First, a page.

Top civil servant Simon Case quits No 10 party probe amid rule breach claims
Boris Johnson has sacked the chair of the Number 10 parties probe after it emerged his department held a rule-breaking gathering last year.
Simon Case had been due to report on claims Covid rules were broken at events for staff last year.
But his role was put into doubt after reports a party was held in his office while London was under Covid rules.
The revelation plunged the Boris Johnson’s administration into further chaos, as he scrambles to hold on to his job.
Just two weeks ago, Cabinet Secretary Simon Case was tasked with “establishing the facts” surrounding gatherings held at Number 10 and across Whitehall in December last year, while London was under Covid-19 restrictions.
But it emerged tonight that he and his team sent out digital invitations to a “Christmas Party” in a room in the Cabinet Office on December 17 last year – the day before the alleged Number 10 party he was charged with investigating.
A Cabinet Office source confirmed the Cabinet Secretary’s private office held a ‘virtual quiz’ on December 17, starting at 5.30pm and lasting an hour.
About 15 people were invited to the gathering at 70 Whitehall, near Downing Street, although it is understood not everyone turned up.
Responding to the claims, a government spokesperson said: “Staff in the cabinet secretary’s private office took part in a virtual quiz on 17 December 2020.
“A small number of them, who had been working in the office throughout the pandemic and on duty that day, took part from their desks, while the rest of the team were virtual.
“The cabinet secretary played no part in the event, but walked through the team’s office on the way to his own office.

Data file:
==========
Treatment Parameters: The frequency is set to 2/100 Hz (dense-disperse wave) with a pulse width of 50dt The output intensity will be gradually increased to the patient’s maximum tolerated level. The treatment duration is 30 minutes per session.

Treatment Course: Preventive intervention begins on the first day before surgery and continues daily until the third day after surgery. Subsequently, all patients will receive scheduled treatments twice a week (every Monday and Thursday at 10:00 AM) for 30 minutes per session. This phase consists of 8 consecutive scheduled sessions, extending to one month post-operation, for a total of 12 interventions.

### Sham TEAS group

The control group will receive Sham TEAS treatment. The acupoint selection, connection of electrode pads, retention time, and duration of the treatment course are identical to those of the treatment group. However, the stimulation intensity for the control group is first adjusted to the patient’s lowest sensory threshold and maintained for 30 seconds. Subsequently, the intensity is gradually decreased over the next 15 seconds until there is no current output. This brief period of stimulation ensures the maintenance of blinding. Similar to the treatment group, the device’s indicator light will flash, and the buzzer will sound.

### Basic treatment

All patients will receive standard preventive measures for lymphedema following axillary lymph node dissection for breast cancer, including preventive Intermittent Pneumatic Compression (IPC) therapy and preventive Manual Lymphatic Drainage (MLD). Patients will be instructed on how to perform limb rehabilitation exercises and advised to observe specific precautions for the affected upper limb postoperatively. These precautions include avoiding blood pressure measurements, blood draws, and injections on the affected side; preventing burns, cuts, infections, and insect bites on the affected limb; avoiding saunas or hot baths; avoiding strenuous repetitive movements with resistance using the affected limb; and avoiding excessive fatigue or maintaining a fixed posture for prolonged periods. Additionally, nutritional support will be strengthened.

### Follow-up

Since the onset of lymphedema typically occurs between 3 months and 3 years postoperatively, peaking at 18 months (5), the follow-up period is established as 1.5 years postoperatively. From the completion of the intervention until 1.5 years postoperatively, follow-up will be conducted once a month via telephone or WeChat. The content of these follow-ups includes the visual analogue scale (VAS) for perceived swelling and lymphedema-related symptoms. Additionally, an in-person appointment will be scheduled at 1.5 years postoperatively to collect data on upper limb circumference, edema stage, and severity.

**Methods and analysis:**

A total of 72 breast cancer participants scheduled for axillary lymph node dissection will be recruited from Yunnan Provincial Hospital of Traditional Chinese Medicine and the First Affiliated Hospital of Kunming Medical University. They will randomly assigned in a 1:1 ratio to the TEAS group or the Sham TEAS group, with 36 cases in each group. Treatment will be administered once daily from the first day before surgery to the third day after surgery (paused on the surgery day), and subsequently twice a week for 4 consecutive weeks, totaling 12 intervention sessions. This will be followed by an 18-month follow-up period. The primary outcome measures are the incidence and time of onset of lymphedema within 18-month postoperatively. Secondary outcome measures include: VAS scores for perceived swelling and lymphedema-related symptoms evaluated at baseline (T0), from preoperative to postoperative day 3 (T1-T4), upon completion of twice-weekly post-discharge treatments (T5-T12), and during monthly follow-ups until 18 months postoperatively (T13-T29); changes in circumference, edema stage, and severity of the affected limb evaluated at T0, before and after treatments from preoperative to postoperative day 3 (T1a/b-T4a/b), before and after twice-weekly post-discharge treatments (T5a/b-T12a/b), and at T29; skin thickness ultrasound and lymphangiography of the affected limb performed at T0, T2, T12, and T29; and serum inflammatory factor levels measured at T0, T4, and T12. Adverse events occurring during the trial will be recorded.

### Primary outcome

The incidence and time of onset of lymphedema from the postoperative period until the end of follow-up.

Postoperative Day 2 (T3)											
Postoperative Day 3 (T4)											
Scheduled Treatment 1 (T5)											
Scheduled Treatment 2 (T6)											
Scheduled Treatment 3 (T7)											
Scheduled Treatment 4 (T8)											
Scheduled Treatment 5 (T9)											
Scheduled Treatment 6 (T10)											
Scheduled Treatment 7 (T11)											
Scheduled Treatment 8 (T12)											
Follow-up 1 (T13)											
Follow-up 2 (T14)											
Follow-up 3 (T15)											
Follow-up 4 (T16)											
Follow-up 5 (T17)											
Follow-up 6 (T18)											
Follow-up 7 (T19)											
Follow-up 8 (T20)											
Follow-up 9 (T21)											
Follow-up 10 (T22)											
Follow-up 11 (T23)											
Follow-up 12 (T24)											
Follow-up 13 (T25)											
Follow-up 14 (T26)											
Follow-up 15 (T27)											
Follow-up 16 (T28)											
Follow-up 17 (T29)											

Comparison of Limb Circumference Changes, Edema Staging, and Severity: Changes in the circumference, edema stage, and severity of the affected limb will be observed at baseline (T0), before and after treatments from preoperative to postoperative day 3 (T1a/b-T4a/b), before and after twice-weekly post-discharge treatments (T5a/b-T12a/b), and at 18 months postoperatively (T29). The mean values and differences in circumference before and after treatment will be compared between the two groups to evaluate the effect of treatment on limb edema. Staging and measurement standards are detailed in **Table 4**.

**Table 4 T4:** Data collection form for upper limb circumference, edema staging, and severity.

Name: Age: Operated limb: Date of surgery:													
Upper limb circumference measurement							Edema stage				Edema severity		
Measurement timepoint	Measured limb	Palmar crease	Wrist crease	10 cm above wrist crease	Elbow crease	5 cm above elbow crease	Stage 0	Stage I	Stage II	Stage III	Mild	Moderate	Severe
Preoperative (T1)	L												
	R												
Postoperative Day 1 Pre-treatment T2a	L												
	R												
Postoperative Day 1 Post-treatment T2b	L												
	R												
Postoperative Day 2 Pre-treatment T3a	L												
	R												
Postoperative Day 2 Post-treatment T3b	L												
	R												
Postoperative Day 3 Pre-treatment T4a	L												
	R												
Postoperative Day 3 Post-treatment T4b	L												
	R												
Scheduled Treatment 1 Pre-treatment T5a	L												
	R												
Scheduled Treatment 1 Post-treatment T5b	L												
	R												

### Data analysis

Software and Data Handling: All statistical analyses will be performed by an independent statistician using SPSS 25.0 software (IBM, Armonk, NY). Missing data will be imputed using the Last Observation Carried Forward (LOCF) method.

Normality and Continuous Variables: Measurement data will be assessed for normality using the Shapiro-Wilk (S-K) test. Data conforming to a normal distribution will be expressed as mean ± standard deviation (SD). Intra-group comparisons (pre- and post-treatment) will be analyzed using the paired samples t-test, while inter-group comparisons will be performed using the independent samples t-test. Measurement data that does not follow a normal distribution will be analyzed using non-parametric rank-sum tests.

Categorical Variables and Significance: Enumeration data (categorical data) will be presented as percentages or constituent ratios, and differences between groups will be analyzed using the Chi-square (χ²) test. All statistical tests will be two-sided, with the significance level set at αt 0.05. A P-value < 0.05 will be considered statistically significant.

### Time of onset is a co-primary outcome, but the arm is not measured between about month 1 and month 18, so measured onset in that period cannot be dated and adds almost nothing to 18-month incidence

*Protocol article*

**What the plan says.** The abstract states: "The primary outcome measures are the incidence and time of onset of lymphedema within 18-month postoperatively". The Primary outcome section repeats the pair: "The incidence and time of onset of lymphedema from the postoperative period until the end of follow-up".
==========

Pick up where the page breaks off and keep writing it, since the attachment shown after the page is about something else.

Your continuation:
“No outside guests or other staff were invited or present. This lasted for an hour and drinks and snacks were bought by those attending. He also spoke briefly to staff in the office before leaving.”
Mr Case did not take part in the event, the source said, but it’s understood he walked through the private office while it was taking place, so would have been aware it was happening.
Alcohol and snacks were enjoyed by those present, which were provided by staff themselves.
Mr Case spoke to staff briefly at the end of the event, and then left, in laymans terms all but for an addressed invite, he attended.
No 10 said the probe would be concluded by senior civil servant Sue Gray.
Number 10 last night confirmed Mr Case had “recused himself” from the remainder of the probe to be replaced by Sue Gray, an official at Michael Gove’s Department for Levelling Up, Housing and Communities.
It is believed Ms Grey was not invited to or attended any of the Tory chrismas parties.
Ms Gray is the second permanent secretary at the Department for Levelling Up, Housing and Communities.
A spokesperson for No 10 said: “To ensure the ongoing investigation retains public confidence the cabinet secretary [Simon Case] has recused himself for the remainder of the process”.
They said Ms Gray would “ascertain the facts and present her findings to the prime minister”.
Having served as head of the ethics team in the Cabinet Office, she has experience of investigating ministers, officials and advisers.
In 2012, her inquiry into “plebgate” led to the resignation of then-chief whip Andrew Mitchell. Mr Mitchell admitted using bad language towards a Downing Street police officer, but denied calling him a “pleb”.
And in 2017, one of her investigations forced Damian Green to step down as a minister after he was found to have made “inaccurate” statements over what he knew about claims pornography was found on his office computer in 2008.
Last year she applied to become head of the Northern Ireland Civil Service, but was rejected – something she attributed to being “too much of a challenger”.
A Number 10 spokesperson said: “She will ascertain the facts and present her findings to the Prime Minister.”
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